Painted in the summer of 1904, this work presents a view from the artist's house in Åsgårdstrand (fig. 2), showing the house itself to the right of the composition. Munch first visited Åsgårdstrand, a resort a few miles to the south of Oslo, in autumn of 1888. He took a holiday residence there in the summer of 1889, which he rented for some years until he purchased a house in 1897. In the following years, Munch travelled widely across Europe, making extended visits to Berlin, Paris and Hamburg, but often returned to Åsgårdstrand during the summer months. He painted some of his best landscapes there, characterised by his expressive winding line and strong, vivid colours.
'The countryside around the little town of Åsgårdstrand near the west bank of the Oslo Fjord held an exceptional place in Munch's art. Munch was familiar with all of its features: the gently undulating coastline, the large crowns of linden trees [...]. After several summer holidays there, he was able to immerse himself in the essence of the place in a way which made it a reflection of his own inner landscape, while simultaneously expressing the moods and feelings of an entire generation' (Edvard Munch, The Frieze of Life (exhibition catalogue), The National Gallery, London, 1992, p. 54).
Munch himself considered the years after 1902 the unhappiest and most difficult, yet most productive ones of his career. It was during this period that he moved increasingly away from portraits and representations of people in outdoor settings towards the motif of landscape. This shift of focus, however, did not signify a departure from his earlier obsession with tormented, angst-ridden individuals. On the contrary, it was precisely this emotional and mental instability that gave the artist the insight to produce such masterpieces as the present work, in which he reached a certain level of abstraction, expressing the joys and anxieties of the human condition through the pictorial elements of colour and form.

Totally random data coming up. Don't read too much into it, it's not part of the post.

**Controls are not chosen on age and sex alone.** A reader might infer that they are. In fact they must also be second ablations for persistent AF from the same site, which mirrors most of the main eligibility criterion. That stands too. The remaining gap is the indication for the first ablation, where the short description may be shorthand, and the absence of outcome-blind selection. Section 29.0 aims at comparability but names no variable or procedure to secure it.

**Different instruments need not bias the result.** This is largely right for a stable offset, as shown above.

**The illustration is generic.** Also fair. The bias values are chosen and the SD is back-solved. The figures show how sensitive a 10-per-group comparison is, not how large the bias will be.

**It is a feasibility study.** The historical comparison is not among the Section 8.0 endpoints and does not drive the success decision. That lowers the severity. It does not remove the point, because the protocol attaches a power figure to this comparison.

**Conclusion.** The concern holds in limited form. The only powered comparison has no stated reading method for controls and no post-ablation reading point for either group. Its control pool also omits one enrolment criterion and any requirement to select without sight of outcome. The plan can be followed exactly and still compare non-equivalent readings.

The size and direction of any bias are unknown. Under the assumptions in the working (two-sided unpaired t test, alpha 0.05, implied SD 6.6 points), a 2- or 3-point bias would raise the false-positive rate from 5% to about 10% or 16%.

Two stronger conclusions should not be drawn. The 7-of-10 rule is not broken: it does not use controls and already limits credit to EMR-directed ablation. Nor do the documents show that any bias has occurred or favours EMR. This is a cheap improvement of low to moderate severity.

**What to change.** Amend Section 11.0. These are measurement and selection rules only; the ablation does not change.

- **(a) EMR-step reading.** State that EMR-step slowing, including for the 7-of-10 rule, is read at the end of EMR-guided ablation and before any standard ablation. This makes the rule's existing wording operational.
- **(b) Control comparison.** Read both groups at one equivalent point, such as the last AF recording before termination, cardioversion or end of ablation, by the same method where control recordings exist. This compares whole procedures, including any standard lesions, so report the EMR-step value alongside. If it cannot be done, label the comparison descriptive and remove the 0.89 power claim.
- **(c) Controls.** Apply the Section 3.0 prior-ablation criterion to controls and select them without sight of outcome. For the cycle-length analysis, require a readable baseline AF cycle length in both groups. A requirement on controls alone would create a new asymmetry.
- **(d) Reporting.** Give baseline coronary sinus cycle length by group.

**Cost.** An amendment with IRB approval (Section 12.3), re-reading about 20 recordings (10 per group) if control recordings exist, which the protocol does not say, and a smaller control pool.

Having visited Paris in 1903 and the early months of 1904, Munch was certainly deeply impressed by the Fauve artists, whose vividly coloured canvases he would have seen there. During these extensive European travels, however, Munch regularly returned to Åsgårdstrand, fascinated by the Norwegian landscape and seeking to express its mood and atmosphere through colour and line. From Åsgårdstrand combines the joyous feeling of a sunny summer day, expressed through the brush-stokes of radiant primary tones, with the twisting lines usually associated in Munch's paintings with feelings of fear and anxiety. This undulating contour of the Åsgårdstrand coast was immortalised in his famous Linde Frieze series (fig. 3), which includes several views of the coastline executed in the same summer.
Munch's landscapes of this period had a strong influence on German Expressionist painters, who had the opportunity to see his works in several exhibitions in Germany between 1905 and 1908. The brilliant, wild palette that dominated Munch's canvases had a powerful impact on the Brücke artists who were eager to move away from their urban surroundings in Berlin and other cities, and to embrace the more 'primitive' life-style and wild nature of the northern German coast. It was the daring, expressive power of Munch's landscapes, pulsating with undulating lines and vivid, dramatic brush-strokes, that had such a profound effect on some of the major figures of twentieth century art including Kirchner, Schmidt-Rottluff, Pechstein and Heckel.
Fig. 1, A view of the Munch exhibition at Galerie Commeter, Hamburg, showing the present work (upper left), 1906-07
Fig. 2, Munch at the easel in front of his house in Åsgårdstrand, 1889
Fig. 3, Edvard Munch, Summer Day, 1904-08, oil on canvas. Sold: Sotheby's, London, 7th February 2006
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